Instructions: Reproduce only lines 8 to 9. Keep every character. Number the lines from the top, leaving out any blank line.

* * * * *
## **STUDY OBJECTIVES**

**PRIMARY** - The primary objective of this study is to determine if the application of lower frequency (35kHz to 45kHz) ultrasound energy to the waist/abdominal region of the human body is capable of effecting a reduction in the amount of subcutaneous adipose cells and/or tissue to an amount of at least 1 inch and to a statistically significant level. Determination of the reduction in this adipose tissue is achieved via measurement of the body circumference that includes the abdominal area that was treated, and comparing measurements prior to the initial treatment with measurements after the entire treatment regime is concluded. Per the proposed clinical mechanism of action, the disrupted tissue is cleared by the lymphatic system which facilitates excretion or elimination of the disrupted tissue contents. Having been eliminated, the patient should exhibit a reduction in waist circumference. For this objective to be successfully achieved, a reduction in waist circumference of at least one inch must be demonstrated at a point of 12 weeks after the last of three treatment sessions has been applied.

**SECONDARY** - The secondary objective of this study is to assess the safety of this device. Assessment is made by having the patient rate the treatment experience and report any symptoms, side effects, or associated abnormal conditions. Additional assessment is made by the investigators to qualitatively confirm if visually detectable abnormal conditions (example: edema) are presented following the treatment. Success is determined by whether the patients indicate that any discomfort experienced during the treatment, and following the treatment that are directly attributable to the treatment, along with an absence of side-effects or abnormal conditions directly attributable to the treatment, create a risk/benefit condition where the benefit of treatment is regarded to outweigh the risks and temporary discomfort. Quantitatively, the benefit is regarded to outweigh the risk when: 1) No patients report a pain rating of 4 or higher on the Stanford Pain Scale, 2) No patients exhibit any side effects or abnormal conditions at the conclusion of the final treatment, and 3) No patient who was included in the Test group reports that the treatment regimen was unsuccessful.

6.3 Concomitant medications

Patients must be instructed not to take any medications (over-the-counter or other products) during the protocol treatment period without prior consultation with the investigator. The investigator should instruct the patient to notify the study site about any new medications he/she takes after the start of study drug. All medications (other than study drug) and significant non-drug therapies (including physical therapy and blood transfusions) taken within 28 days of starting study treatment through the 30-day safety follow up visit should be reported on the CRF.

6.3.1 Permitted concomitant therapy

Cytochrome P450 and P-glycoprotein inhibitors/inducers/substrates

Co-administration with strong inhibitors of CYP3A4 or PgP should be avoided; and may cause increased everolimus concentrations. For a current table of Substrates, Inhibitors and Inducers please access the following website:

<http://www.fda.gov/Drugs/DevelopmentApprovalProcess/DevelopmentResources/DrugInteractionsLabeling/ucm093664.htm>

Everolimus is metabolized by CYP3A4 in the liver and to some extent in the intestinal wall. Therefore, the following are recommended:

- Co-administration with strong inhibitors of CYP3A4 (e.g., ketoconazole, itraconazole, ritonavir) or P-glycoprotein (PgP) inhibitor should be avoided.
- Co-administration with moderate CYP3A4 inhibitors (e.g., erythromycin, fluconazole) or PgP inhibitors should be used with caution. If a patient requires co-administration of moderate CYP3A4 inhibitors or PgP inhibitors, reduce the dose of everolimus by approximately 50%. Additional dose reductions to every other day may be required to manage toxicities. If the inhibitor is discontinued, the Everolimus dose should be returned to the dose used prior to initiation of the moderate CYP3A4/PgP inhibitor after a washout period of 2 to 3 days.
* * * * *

Co-administration with strong inhibitors of CYP3A4 or PgP should be avoided; and may cause increased everolimus concentrations. For a current table of Substrates, Inhibitors and Inducers please access the following website:

<http://www.fda.gov/Drugs/DevelopmentApprovalProcess/DevelopmentResources/DrugInteractionsLabeling/ucm093664.htm>